In the wake of systemic racism, the blatant killing of African Americans, and the clarion call for equality, Tougaloo College is establishing the Reuben V. Anderson Institute for Social Justice. According to Tougaloo College President Dr. Carmen J. Walters, “Tougaloo, known as the Cradle of the Civil Rights Movement in Mississippi, has a long history of fighting for freedom, equality and justice. It remains our responsibility to contribute to the education of students to train them to become the ethical leaders, change agents and social justice advocates of tomorrow making meaningful change throughout the world.”  


“The Institute will equip Tougaloo’s scholars, community partners and other constituents for lifelong engagement on social justice issues through theory, practice and initiatives that build skills and knowledge in the areas of Pre-Law, Public Policy, Leadership Development, and Social Activism and Justice.  The Institute will be a catalyst for greater understanding of people, solving challenges that hinder equal rights and justice for all people, and influencing policy. Students will be introduced to national speakers, experts, and guest lecturers including U.S. Congressman Bennie G. Thompson of the second congressional district in Mississippi and Chairman of the Committee on Homeland Security and National NAACP President and CEO Derrick Johnson, who are both Tougalooians,” says Walters.


The Institute, named after the first African American to hold a seat on the Mississippi Supreme Court, Justice Reuben V. Anderson, a Tougaloo alumnus and well-respected attorney and leader in Jackson, MS who provided funding to create the Institute, will carry on Justice Anderson’s extensive work, legacy and lifelong commitment to eradicating racism, injustice and inequality.  


Anderson said he is honored to be a part of the efforts to create an Institute at the College. “Since 1960, Tougaloo students have had a voice in human rights, voting rights and desegregation, so to see students speaking out and protesting injustice today is gratifying. It's great to see our young people involved in worldwide social activism, but I want to remind all people that getting out to vote and preparing students to fill local, state and national offices is most important. We need everyday citizens voting to elect politicians and legal representatives within the legislative and judicial systems who represent the change we want and need to see. Additionally, without grooming students to influence public policy, injustice will continue to prevail,” said Anderson.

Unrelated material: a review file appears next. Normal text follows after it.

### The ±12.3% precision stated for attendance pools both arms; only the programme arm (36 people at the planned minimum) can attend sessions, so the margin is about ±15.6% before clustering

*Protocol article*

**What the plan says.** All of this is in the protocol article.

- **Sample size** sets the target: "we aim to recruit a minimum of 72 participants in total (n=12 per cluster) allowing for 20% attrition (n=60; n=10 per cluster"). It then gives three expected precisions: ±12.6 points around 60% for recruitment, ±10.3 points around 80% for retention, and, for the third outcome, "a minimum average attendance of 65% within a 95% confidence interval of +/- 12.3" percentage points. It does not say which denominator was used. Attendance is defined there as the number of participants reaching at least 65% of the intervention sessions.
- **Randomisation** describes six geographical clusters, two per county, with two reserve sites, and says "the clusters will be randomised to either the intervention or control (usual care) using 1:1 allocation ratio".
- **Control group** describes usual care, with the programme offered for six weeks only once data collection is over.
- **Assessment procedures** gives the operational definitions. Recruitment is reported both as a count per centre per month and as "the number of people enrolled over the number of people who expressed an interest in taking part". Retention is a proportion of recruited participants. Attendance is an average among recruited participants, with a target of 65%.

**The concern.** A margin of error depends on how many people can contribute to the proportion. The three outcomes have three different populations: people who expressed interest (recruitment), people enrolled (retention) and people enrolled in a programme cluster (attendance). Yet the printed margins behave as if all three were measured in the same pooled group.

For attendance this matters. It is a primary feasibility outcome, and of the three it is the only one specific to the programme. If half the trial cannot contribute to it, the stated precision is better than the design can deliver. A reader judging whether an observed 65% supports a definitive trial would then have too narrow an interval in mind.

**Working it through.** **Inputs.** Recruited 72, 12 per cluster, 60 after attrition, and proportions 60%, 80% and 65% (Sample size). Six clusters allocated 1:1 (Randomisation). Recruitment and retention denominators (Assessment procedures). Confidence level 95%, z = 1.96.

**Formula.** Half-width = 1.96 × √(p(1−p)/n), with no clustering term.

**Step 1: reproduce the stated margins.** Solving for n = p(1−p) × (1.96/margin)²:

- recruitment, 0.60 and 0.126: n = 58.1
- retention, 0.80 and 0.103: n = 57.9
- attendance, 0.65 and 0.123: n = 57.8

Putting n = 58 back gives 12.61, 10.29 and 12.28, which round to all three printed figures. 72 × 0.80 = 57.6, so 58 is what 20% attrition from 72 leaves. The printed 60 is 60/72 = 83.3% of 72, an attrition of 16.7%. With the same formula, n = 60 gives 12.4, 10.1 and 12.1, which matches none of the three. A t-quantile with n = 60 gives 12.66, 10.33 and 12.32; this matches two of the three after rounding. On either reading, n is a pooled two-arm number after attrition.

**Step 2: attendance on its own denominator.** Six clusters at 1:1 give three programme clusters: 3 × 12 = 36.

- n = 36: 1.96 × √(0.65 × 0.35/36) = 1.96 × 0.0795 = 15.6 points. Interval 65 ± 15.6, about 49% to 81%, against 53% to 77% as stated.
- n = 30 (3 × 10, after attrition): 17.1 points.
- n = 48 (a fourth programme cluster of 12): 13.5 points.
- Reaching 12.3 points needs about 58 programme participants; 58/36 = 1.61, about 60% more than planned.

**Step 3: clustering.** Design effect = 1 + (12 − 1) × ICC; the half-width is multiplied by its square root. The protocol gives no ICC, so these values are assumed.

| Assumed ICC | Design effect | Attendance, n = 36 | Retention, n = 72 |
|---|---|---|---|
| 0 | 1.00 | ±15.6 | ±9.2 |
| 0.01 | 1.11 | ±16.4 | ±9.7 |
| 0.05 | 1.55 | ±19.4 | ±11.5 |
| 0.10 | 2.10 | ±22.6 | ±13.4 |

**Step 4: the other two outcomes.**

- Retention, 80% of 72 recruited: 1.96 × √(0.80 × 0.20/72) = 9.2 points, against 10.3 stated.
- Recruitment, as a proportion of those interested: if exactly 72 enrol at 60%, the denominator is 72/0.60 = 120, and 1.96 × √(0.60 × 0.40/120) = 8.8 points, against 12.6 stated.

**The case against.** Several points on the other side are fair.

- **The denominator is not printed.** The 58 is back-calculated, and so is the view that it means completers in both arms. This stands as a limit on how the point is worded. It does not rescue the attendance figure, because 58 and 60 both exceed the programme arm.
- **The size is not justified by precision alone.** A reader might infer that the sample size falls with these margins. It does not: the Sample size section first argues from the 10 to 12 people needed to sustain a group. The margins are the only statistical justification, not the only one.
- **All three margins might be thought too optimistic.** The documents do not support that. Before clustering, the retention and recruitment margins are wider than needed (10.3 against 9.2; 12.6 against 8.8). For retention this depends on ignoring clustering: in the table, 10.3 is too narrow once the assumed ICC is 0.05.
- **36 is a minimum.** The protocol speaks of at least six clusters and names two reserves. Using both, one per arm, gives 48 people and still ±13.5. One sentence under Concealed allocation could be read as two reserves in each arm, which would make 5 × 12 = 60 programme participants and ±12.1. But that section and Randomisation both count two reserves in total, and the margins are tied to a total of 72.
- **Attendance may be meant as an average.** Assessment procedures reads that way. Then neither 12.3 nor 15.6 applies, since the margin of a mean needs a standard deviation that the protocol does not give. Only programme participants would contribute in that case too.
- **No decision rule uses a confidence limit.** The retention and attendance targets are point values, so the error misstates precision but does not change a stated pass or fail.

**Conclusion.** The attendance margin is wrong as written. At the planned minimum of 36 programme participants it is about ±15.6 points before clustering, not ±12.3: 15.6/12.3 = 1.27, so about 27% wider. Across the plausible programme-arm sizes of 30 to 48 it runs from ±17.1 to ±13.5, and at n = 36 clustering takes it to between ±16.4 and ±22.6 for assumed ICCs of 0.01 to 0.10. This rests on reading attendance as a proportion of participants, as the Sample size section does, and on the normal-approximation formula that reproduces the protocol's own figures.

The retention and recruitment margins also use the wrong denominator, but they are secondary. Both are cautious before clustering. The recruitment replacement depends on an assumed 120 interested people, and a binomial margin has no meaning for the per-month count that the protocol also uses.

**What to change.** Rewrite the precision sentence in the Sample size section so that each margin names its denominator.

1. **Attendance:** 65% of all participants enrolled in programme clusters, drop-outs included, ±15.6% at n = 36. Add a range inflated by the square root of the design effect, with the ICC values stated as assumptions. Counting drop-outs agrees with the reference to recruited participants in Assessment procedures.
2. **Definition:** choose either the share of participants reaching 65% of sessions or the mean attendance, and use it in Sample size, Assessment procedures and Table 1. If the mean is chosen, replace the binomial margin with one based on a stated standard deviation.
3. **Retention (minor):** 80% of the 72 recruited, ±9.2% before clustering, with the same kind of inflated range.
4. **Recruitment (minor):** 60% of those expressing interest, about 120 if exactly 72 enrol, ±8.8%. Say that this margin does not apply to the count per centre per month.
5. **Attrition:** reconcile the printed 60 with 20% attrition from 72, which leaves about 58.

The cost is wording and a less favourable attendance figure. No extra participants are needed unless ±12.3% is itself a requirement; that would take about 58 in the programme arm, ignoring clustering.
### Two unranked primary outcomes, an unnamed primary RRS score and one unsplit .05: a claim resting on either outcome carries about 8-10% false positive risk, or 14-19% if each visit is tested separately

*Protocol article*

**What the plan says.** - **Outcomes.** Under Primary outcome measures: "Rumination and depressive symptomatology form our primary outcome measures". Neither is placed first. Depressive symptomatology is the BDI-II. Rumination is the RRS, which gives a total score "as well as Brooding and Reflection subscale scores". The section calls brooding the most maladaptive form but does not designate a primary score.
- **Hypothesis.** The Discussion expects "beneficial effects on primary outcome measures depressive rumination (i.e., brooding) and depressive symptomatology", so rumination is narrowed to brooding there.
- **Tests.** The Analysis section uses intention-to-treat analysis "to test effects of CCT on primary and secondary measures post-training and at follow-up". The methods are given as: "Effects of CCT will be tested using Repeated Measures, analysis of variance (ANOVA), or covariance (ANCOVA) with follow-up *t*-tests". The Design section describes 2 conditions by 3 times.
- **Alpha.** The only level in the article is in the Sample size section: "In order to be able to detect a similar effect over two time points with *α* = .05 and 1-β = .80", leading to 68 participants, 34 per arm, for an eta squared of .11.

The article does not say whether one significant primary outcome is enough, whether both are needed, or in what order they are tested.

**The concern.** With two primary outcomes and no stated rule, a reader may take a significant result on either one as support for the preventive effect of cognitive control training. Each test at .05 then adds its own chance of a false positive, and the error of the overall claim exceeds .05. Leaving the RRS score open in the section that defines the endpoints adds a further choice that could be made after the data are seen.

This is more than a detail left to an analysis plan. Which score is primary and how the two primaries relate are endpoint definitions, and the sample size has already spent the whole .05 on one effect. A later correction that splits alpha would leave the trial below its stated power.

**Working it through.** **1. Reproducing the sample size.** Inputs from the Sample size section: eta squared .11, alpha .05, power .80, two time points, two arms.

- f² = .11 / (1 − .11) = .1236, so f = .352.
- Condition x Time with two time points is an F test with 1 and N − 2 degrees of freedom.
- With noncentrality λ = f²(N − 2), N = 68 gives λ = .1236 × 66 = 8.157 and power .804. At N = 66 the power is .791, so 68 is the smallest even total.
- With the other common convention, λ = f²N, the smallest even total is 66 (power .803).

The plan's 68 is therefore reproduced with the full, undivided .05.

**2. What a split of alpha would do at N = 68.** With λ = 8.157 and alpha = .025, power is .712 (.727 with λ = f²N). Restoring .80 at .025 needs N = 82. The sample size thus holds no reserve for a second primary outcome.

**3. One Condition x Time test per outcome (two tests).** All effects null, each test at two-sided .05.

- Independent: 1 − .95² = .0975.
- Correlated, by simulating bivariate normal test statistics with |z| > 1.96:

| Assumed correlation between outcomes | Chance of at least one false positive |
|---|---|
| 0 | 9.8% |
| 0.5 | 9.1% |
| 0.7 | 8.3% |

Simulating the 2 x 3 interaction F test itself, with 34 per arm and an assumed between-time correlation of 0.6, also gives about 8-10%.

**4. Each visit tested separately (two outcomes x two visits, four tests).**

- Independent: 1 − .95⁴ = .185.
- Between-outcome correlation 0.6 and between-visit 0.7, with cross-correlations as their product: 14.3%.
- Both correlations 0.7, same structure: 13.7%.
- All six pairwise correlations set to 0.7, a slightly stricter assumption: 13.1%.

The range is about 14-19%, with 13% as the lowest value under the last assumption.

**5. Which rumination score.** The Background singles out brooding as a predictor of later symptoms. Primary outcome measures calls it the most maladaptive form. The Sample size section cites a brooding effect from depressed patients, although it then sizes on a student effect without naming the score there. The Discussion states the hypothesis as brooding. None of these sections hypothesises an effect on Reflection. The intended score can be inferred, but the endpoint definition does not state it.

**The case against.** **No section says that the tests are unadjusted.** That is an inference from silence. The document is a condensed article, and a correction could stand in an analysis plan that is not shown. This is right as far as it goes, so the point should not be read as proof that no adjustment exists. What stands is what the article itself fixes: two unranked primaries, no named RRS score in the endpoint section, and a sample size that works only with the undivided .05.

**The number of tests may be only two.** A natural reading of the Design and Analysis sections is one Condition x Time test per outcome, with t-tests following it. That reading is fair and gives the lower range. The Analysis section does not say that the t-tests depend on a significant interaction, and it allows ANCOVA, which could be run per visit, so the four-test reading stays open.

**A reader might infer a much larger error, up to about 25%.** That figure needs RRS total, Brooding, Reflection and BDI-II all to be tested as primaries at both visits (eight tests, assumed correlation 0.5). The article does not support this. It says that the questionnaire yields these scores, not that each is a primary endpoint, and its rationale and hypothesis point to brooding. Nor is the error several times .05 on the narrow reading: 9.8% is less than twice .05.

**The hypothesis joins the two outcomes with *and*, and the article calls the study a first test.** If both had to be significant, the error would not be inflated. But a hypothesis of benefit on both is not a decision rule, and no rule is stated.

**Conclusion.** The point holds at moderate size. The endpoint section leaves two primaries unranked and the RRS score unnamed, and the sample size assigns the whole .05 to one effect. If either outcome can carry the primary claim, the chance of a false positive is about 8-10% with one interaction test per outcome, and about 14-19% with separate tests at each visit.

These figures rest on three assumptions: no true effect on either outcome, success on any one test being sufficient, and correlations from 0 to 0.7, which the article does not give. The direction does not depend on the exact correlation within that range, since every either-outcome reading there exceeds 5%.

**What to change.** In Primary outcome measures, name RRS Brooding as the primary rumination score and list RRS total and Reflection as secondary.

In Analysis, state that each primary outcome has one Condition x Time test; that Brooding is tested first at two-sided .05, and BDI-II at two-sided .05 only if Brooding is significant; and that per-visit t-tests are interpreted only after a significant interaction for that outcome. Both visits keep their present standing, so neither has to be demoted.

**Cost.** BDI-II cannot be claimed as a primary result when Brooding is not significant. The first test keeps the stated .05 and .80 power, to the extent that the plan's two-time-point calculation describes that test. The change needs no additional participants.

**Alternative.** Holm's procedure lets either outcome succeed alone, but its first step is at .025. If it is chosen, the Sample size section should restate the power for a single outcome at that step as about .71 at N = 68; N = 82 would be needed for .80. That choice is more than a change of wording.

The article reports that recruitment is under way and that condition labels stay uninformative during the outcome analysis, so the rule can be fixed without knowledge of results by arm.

Congressman Thompson said, “The Reuben V. Anderson Institute for Social Justice is much needed for Mississippi and the South. Tougaloo College has always been in the forefront for change. Tougaloo’s legacy in Civil Rights is firmly planted in the core of Mississippi’s history. Collectively we must educate future generations on past race relations so that we can end systemic racism in this country. I am proud Tougaloo has again taken the challenge on the local level to address the injustices of the African American community.”